Rathbun: New highs, new hedgeWritten by Gary Rathbun | | GaryRathbun@PrivateWealthConsultants.com
Almost every day, the market is hitting new highs and with each new high, the market seems a little scarier. Some of us who study the psychology of individual investors in the market are starting to see uneasiness out there. People don’t want to get out for fear they will miss some more gain, yet they are concerned that the market will drop before they are able to get out and preserve their value.
What to do?
There are several ways to hedge a portfolio and minimize the effect of a market decline. Probably the most popular method of minimizing the effects of a downturn in the market is through the use of stop limits or trailing stops. To use these tools, program a computer to automatically sell your holding once it reaches a specific price. For example, if you owned Microsoft stock and it is trading at $34 a share, you can set a stop limit for $32.50 and if Microsoft shares reach this price, an automatic sell order will be placed to sell your shares.
A trailing stop is similar but it is usually set at a percentage of the share price rather than a specific price. You could set your trailing stop at 5 percent of the current price and if the stock went down 5 percent, i.e., $32.30, then a sale would be triggered.
As the stock moves up, the trailing stop follows at the same percentage. If the stock moved to $35, your trailing stop would automatically move to $33.25. The stops never move down unless you move them manually.
A little more sophisticated method of hedging is the use of put options. Keeping with the Microsoft example, suppose you wanted to make sure you received at least $33 a share between now and July. You could simply purchase a put option which obligates the seller of the option to pay you $34 a share regardless of the market price of the stock. If the price of Microsoft went to $20, you would still be able to sell your shares for $34.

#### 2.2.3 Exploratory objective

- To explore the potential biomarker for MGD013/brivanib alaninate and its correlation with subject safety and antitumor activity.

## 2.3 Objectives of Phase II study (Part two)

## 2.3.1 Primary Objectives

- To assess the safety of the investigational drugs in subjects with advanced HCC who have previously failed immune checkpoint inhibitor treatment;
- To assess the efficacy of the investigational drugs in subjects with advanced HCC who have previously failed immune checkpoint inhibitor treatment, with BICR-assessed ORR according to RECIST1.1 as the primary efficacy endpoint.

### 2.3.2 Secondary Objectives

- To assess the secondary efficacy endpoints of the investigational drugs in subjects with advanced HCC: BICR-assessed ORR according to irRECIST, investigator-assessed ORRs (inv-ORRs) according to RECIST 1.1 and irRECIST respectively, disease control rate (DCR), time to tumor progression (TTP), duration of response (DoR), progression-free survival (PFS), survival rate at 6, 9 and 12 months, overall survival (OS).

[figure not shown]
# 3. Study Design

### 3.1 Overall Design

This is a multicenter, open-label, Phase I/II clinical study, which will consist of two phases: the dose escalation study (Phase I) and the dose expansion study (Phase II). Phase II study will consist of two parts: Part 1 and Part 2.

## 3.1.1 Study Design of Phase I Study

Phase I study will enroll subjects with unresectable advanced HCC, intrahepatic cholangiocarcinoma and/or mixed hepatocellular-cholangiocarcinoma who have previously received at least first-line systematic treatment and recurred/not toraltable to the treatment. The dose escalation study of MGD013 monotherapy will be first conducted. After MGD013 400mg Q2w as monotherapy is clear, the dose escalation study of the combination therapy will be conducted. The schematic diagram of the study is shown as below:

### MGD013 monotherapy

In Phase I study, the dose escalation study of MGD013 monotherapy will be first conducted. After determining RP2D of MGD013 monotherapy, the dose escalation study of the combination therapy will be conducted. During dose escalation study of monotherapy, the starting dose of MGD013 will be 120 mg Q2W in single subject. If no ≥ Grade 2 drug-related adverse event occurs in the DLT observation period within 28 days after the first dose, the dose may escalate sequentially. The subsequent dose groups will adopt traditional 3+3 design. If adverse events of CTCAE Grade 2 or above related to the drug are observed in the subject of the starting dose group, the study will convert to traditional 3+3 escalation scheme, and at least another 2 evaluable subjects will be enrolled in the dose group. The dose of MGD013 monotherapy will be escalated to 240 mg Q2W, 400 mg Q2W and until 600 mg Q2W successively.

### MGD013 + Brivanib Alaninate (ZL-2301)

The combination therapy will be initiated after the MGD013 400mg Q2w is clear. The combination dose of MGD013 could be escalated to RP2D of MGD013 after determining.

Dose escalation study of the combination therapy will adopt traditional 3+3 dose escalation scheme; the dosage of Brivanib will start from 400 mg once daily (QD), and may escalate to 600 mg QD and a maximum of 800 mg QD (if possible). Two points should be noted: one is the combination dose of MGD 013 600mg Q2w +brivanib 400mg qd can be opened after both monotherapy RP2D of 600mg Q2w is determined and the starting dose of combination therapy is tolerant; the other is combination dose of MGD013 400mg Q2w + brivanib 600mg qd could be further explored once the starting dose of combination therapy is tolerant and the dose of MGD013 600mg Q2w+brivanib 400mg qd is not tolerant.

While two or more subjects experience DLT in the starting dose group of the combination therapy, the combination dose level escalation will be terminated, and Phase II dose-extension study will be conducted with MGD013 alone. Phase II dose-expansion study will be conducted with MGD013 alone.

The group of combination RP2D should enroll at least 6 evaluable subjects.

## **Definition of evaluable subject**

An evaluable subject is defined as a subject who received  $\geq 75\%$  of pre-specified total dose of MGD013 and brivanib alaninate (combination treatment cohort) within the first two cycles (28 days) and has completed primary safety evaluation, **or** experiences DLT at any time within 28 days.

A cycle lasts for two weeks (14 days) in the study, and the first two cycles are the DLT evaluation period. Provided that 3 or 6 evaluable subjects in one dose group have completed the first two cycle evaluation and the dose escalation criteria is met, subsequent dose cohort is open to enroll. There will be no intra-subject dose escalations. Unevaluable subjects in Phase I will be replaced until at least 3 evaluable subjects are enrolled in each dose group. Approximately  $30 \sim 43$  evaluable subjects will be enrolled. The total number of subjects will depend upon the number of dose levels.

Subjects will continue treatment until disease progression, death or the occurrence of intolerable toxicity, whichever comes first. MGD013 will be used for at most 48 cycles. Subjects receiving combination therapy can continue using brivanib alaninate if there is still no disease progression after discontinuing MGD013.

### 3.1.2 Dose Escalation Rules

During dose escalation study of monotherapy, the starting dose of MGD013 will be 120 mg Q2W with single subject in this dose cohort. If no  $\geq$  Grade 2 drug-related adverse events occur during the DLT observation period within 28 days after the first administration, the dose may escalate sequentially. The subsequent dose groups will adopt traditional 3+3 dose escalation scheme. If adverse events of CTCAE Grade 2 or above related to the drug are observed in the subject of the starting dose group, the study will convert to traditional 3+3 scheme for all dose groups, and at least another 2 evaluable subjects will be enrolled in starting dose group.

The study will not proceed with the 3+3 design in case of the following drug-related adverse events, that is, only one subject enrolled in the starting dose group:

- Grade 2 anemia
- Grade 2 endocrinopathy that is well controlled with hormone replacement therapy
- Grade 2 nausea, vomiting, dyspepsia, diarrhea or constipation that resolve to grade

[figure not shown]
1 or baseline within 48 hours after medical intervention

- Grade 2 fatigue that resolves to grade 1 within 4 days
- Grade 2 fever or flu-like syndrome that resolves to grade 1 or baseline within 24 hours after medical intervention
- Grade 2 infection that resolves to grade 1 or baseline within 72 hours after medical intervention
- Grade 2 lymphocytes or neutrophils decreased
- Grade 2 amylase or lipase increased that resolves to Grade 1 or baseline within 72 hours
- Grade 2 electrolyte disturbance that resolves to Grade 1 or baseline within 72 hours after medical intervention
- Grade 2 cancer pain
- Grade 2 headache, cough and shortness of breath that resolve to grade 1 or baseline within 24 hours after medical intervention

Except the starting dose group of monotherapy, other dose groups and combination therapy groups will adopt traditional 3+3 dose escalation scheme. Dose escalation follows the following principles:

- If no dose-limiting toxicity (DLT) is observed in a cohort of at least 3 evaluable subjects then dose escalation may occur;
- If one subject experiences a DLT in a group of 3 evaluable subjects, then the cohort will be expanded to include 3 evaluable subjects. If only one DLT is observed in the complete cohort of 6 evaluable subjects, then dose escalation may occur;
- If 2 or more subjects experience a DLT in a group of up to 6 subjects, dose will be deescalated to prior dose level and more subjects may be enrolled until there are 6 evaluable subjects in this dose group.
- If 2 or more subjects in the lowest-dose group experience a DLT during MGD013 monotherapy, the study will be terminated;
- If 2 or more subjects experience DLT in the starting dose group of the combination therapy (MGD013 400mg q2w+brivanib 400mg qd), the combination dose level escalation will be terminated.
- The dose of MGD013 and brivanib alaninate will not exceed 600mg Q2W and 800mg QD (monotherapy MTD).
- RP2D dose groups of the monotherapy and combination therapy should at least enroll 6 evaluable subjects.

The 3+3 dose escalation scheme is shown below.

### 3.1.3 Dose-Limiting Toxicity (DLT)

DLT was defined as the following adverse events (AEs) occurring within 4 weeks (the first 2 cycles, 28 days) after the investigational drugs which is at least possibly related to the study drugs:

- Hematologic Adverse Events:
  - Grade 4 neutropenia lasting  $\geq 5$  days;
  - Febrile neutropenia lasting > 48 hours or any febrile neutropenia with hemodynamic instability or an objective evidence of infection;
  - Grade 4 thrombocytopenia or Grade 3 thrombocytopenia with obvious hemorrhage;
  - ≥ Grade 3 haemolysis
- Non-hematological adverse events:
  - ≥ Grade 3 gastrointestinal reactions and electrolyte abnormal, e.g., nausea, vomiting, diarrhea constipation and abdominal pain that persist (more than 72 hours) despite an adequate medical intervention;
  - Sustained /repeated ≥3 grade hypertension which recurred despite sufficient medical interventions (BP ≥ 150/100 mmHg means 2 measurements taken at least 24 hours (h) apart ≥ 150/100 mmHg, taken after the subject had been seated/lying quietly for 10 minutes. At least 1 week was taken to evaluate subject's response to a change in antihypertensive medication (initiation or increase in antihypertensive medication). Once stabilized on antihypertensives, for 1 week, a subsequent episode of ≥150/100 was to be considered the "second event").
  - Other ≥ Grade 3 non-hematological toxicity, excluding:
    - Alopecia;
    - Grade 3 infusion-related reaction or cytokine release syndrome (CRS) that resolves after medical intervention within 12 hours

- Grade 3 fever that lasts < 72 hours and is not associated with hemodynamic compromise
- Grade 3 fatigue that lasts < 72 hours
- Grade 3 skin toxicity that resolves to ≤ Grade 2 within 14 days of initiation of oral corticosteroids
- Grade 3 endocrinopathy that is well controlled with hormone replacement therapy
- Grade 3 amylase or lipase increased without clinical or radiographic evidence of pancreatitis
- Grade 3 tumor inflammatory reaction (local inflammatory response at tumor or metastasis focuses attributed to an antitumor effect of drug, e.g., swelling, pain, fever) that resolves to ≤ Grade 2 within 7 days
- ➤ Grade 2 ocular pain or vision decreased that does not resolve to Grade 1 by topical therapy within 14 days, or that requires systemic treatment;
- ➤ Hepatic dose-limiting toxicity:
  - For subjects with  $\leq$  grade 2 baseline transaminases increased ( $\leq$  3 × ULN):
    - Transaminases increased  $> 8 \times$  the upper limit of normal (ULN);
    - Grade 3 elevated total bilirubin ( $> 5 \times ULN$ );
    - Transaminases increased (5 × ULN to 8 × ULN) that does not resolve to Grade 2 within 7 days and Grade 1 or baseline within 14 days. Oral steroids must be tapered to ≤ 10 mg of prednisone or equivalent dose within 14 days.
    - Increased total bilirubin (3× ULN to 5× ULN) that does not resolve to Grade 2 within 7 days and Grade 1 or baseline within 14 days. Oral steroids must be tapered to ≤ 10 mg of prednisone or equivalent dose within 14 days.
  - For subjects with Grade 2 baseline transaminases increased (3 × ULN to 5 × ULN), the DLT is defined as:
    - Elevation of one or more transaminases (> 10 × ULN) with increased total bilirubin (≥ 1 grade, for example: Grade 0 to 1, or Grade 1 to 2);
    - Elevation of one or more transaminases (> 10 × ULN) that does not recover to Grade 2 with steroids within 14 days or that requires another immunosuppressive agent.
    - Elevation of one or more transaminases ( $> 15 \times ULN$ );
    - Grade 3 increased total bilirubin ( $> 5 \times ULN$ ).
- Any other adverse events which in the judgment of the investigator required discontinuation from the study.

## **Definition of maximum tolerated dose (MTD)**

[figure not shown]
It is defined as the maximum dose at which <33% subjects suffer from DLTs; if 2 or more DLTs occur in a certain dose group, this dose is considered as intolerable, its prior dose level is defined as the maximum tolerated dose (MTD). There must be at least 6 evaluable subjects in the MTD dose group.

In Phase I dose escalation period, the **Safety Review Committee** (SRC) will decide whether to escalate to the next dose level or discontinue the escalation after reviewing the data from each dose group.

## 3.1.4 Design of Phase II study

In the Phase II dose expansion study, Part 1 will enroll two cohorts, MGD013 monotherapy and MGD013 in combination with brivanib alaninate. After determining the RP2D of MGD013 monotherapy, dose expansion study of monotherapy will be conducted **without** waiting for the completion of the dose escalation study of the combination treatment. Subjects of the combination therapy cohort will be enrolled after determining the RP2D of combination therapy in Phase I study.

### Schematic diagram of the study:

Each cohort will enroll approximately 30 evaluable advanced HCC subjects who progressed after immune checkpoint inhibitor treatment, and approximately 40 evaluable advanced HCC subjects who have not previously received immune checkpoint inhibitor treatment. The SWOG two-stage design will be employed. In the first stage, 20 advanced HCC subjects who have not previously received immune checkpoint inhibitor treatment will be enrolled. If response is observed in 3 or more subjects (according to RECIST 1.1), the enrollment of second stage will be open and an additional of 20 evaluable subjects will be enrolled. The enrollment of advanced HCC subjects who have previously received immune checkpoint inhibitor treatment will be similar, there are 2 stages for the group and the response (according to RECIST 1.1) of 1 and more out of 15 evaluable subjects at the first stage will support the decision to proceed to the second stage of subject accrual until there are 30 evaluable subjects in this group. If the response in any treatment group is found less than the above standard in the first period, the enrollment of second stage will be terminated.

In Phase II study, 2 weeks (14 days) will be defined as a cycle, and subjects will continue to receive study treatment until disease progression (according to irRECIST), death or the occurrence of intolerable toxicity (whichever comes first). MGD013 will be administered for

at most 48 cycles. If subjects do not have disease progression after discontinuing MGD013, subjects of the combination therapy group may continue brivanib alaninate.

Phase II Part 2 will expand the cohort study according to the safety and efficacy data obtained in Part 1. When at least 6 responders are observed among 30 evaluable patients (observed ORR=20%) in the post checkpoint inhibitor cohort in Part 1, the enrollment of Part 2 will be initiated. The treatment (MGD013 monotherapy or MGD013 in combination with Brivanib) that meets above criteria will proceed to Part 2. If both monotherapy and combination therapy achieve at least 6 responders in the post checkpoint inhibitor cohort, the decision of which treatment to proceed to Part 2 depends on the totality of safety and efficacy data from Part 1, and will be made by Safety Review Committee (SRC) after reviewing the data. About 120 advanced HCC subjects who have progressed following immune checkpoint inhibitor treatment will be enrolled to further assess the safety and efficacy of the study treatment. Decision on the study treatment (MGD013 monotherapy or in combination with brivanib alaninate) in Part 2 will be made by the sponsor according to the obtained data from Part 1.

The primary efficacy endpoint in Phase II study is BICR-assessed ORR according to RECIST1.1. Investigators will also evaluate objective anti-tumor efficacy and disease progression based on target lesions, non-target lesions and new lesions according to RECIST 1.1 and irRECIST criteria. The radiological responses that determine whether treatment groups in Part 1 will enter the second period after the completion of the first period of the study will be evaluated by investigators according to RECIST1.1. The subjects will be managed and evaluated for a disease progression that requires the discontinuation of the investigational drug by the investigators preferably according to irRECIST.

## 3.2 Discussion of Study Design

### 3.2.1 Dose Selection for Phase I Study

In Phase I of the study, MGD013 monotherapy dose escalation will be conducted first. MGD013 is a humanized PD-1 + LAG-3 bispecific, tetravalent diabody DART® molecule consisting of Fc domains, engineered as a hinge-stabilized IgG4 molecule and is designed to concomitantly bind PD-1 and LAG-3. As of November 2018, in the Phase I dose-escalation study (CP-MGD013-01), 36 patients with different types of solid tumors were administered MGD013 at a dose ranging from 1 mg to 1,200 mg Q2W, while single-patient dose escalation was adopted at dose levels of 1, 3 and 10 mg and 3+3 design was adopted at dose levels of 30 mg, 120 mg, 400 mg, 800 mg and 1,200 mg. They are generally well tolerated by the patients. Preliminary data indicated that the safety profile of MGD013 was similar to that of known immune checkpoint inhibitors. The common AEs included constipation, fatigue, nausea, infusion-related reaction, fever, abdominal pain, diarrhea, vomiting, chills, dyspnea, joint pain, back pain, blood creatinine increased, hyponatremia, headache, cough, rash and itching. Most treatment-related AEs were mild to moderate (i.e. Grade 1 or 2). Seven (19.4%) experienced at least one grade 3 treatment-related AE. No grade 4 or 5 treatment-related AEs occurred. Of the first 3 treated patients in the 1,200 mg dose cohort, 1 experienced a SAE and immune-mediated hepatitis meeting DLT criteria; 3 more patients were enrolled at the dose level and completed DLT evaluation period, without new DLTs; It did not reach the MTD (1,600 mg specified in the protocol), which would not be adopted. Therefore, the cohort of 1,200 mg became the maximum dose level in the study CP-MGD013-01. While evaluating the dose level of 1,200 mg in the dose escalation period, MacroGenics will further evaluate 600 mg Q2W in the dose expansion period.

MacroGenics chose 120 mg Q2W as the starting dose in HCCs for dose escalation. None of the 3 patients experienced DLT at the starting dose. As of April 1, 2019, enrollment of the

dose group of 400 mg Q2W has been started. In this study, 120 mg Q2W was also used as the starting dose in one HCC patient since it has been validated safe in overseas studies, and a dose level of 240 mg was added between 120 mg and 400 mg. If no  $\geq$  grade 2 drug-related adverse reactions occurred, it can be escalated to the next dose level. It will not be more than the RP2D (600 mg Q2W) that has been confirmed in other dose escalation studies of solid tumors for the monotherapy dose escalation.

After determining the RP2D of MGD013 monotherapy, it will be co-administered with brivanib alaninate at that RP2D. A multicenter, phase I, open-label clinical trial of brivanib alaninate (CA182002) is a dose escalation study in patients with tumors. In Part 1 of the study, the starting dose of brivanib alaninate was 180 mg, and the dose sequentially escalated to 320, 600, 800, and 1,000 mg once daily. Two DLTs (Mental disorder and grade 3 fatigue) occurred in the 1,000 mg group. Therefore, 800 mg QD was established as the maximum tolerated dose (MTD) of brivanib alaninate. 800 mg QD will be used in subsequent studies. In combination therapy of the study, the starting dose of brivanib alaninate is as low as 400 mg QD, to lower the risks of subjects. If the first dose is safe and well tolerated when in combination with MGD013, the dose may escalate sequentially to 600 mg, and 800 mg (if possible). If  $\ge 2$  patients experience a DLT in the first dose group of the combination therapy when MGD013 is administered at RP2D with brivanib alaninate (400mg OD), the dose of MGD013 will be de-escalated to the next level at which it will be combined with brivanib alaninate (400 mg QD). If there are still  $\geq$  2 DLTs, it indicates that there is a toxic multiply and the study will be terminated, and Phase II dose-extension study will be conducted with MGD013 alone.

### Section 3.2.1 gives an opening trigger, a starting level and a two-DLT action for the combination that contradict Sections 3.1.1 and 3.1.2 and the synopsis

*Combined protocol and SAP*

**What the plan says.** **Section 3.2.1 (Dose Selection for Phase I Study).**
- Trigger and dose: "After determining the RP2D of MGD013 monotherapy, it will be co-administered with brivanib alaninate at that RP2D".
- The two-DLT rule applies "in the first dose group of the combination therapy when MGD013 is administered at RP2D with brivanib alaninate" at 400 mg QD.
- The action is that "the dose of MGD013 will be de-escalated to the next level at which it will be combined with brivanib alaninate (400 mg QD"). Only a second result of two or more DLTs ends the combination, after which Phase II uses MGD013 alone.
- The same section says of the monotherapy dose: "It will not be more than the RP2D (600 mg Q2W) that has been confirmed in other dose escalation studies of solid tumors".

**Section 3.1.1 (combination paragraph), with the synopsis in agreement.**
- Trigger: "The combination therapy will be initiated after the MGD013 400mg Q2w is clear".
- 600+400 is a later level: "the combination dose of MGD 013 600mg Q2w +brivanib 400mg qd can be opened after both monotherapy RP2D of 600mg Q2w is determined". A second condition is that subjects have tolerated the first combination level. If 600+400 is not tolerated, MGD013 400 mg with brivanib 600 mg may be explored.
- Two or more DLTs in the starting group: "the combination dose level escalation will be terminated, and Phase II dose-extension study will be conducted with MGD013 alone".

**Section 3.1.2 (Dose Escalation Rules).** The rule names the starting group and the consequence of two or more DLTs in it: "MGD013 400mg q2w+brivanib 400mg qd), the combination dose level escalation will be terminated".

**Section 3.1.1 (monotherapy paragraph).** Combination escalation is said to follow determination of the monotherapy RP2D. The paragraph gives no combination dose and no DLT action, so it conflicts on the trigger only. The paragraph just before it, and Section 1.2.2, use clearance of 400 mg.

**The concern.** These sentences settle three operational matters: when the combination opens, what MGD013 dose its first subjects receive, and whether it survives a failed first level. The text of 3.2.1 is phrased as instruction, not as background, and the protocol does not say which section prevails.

A put option is kind of like an insurance policy against the share price going down for a specific period of time. Like any other insurance policy there is a cost to this put. The cost might be 45 cents a share for the time frame we are talking about. If the stock drops, the price is very cheap and if the shares stay above $34, you purchased the insurance and didn’t need it. The further out you go with the put option, the more expensive it will become, since you are buying time as well as price protection.
An even more sophisticated method of hedging is called an equity collar. With this method you purchase a put option but you also sell a call against your holding as well. In essence, you “collar” the stock between two separate prices. For Microsoft shares, we may buy a put at $32.50 and sell a call at $37.50. With the stock currently around $34 or so, this effectively collars the stock between these two prices. Either you will get $32.50 if the stock falls $37.50 if the stock increases or keep the stock if it stays between the two prices.
Any of the above is worth looking at with your adviser, especially if you think your holdings are at risk of going down or you want to lock in gains.
Gary L. Rathbun is the president and CEO of Private Wealth Consultants, LTD. He can be heard every day on 1370 WSPD at 4:06 p.m. on “After the Bell,” every day on the Afternoon Drive, and every Tuesday, Wednesday and Thursday evening at 6 throughout Northern Ohio on “Eye on Your Money.” He can be reached at (419) 842-0334 or email him at firstname.lastname@example.org.